Boeing strike has analysts puzzled

First-quarter profit expected to drop as planes go undelivered



SEATTLE -- The monthlong strike by 17,000 Boeing engineers has exacted such a toll that Wall Street stock analysts are questioning the company's near-term bottom line, and some say privately that they're puzzled by what they see as the company's intransigence.

Boeing's stock has lost 17 percent of its value since the strike began Feb. 9, and analysts estimate that first-quarter profit, to be reported next month, could fall well short of expectations, even considering payroll savings.

The company hasn't delivered an airplane since March 1, Boeing said Thursday.

Engineers and analysts say the strike could virtually shut down production because engineers are involved at every step of the manufacturing process and, in the end, certify planes as airworthy on behalf of the Federal Aviation Administration.

"I am unaware of any [future] outcome such as that," said Boeing spokesman Peter Conte. He confirmed, however, that parking is at a premium at Puget Sound-area airports for planes not ready for delivery.

Conte said engineers who have not gone on strike are working on safety and other mechanical issues among airplanes already in service, fulfilling military obligations and, lastly, building and certifying new airplanes.

Members of the Society of Professional Engineering Employees in Aerospace (SPEEA), who have twice rejected Boeing contract offers, have taken particular delight in the fact they have brought airplane deliveries to a halt.

"I am hearing that the production systems are becoming increasingly bogged down due to lack of engineering and technical support," said analyst Peter Jacobs of Ragen MacKenzie. "So there will be a lot of catch-up once this strike ends. And the longer it lasts, the costs of fixing the problems increase exponentially."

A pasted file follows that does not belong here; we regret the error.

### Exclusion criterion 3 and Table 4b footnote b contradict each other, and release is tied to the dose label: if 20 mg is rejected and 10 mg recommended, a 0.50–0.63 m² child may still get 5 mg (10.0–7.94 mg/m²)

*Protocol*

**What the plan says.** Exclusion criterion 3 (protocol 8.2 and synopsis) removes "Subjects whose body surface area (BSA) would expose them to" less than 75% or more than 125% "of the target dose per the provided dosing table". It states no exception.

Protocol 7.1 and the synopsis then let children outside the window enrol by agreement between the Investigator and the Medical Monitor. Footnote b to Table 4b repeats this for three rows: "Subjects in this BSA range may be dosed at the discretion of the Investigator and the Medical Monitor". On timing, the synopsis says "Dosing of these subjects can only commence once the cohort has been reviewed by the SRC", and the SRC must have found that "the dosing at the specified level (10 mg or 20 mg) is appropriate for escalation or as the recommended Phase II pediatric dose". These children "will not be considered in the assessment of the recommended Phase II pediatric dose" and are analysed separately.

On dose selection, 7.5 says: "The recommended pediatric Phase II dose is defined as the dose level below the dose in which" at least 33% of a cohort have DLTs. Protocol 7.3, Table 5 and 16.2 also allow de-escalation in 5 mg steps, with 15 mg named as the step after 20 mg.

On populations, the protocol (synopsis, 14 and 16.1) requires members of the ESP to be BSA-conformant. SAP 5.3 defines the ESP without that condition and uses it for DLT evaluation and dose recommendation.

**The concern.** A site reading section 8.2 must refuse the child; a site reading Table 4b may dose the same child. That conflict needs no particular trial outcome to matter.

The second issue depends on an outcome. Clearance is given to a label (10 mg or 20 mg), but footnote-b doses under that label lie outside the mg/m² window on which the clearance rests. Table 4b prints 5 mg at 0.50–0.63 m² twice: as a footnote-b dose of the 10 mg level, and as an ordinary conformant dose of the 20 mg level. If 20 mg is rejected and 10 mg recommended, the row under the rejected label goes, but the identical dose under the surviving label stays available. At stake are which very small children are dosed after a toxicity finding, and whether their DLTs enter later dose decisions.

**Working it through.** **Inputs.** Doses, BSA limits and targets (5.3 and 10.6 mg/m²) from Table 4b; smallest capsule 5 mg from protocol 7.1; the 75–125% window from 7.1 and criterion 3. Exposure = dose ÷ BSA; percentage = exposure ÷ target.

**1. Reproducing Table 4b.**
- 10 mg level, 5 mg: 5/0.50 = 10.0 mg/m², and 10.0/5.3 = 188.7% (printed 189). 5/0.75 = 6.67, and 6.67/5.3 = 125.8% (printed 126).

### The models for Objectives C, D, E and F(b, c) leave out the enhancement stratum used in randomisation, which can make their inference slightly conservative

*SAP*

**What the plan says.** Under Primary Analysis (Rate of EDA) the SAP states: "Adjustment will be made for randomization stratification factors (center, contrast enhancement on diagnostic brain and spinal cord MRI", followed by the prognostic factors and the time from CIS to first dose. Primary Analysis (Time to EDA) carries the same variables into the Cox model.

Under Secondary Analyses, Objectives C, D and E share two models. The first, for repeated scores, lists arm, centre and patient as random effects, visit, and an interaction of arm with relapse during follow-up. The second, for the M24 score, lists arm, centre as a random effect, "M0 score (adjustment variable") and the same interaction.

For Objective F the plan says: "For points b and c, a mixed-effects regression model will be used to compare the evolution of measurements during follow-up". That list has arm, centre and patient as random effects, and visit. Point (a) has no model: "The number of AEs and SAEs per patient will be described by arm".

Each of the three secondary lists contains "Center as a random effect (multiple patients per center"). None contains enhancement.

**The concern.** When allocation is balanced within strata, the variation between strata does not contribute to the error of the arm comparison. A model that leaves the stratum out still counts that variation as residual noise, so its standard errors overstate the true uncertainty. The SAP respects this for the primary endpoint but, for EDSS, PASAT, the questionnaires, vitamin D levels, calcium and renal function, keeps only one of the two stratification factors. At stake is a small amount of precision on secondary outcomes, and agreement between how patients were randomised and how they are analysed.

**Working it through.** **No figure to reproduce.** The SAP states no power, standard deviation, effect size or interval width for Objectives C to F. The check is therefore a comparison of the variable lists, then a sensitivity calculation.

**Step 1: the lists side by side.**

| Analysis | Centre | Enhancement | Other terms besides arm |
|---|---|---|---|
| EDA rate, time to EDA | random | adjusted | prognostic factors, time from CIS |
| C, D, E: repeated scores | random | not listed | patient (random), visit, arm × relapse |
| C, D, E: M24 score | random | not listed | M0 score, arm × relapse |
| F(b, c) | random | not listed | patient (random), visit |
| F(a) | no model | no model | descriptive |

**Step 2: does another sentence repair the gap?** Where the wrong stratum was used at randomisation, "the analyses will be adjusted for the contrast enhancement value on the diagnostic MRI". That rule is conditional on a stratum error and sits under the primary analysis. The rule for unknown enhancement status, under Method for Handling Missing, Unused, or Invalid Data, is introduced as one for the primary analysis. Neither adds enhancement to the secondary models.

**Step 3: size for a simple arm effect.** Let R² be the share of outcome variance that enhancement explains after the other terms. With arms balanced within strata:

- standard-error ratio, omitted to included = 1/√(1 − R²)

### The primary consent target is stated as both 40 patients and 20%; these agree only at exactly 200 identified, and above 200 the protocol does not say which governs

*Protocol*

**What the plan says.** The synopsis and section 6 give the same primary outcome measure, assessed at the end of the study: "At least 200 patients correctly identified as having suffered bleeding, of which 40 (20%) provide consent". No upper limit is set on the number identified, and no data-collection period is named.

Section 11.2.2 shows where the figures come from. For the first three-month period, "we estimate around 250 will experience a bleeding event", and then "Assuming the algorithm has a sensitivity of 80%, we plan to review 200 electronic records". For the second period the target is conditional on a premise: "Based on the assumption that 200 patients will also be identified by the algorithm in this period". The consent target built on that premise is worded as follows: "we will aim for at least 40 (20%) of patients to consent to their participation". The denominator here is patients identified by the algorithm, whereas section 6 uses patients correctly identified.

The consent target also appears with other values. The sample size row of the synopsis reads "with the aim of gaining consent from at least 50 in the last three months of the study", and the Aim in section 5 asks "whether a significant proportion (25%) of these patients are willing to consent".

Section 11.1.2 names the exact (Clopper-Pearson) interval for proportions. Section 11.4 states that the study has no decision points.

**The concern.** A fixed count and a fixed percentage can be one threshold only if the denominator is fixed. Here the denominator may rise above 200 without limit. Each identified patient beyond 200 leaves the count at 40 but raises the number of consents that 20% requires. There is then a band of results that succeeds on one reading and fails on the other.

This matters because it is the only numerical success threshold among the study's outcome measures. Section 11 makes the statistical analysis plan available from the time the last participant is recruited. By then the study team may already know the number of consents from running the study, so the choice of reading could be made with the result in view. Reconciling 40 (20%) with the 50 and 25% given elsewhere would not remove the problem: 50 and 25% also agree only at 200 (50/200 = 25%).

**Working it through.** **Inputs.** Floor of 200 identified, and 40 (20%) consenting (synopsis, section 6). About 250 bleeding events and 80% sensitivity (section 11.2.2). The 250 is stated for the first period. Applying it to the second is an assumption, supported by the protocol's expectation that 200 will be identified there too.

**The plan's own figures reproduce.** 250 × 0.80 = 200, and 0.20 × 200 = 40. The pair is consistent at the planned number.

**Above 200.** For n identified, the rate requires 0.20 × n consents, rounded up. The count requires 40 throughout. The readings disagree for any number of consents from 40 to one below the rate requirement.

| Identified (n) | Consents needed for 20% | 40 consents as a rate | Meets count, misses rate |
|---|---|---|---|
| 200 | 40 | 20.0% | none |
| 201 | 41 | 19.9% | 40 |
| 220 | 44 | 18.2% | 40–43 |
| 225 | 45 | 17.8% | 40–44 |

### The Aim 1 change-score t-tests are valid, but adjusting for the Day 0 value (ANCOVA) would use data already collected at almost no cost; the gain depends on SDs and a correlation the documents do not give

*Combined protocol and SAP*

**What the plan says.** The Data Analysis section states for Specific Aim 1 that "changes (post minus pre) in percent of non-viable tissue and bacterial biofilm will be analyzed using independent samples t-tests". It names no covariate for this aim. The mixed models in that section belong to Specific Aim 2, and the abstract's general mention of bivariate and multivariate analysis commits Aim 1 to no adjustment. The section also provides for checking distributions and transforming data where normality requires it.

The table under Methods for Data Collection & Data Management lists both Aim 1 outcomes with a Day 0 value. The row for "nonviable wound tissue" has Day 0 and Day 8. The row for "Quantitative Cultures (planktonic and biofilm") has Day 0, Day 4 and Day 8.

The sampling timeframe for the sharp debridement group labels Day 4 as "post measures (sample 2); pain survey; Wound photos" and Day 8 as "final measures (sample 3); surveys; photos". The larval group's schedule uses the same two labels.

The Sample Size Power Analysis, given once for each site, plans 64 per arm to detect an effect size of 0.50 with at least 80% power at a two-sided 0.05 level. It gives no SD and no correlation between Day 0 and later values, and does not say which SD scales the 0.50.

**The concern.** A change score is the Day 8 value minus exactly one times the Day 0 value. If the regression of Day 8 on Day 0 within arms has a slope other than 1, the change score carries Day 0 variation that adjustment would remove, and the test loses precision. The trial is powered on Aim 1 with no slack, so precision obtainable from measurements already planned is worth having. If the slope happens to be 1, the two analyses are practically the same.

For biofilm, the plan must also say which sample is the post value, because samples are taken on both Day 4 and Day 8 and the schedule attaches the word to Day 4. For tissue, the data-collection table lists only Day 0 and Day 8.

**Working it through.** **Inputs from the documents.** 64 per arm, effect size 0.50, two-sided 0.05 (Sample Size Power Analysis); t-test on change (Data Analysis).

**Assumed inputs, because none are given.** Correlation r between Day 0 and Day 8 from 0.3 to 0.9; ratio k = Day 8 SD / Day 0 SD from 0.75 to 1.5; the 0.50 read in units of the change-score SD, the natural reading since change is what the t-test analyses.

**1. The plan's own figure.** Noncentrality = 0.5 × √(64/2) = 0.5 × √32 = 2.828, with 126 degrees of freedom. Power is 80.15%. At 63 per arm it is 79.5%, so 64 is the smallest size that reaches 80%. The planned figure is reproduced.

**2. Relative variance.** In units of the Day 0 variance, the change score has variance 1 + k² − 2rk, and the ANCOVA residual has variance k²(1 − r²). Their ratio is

Analysts were reluctant to estimate precisely what this means for Boeing's first-quarter profit, noting that it's unclear how far behind the company will be on airplane deliveries.

Airlines make final payment to Boeing when they receive an FAA-certified airplane.

In February, Boeing delivered only 15 of 42 scheduled airplanes. And this week it said the strike could affect second-quarter profit, too -- a possibility some analysts characterized as a given.

Analysts' "consensus" profit estimate for the first quarter had been 54 cents per share of stock. All analysts interviewed Thursday said they expect to downgrade their forecasts if they can get enough specific information, before the actual figure is announced by Boeing.

The actual figure could drop by 10 to 12 cents, said Cai von Rumohr of SG Cowen Securities. But that rough estimate excludes money Boeing is saving by not paying the 17,000 striking engineers and technical workers.

Whatever the effect of their strike, "Myopia is not the issue here," von Rumohr said of concern over short-term profit. "You want to focus on whether there's going to be some recovery here." He said there has been "damage done to the fundamental relationship" between Boeing and SPEEA.

Analysts agreed Boeing likely can catch up on production with little impact to the bottom line by year's end, and some said the long-term future is bright.

But others, who declined to be quoted by name, said the strike could inflict a high intangible toll long-term.

Among other effects, they noted loss of the goodwill of commercial-airplane customers, who have watched the company weather a litany of production problems in the past three years, and the potential for other unions to feel emboldened by the engineers' success.

In that context, analysts said, the difference between what Boeing has offered and the union has said it wants -- a difference estimated by one to be in the neighborhood of $90 million spread over three years -- makes the company's hard line hard to figure.

That said, there is a sense among analysts that rank-and-file expectations are vague, which has contributed to the present lack of dialogue between Boeing and SPEEA.

"I've talked to engineers and I've heard Boeing, and I'm not sure the engineers know exactly what they want," said Todd Ernst of Prudential Securities.

SPEEA Executive Director Charles Bofferding said yesterday that he talked with about 30 analysts by phone Thursday, telling them that "as the strike goes on, people become more disenchanted with the company, and on a dollar basis we don't think we're far apart. But we're insisting on no benefit take-aways and respect equal to other bargaining units." The International Association of Machinists and Aerospace Workers is the Boeing union that traditionally has had the most clout.

Besides taking its case to the analysts, Bofferding said, the engineers' union is "trying to get a line in to the board of directors. We're talking to customers and -- generating a shareholder letter. We're going to every avenue."

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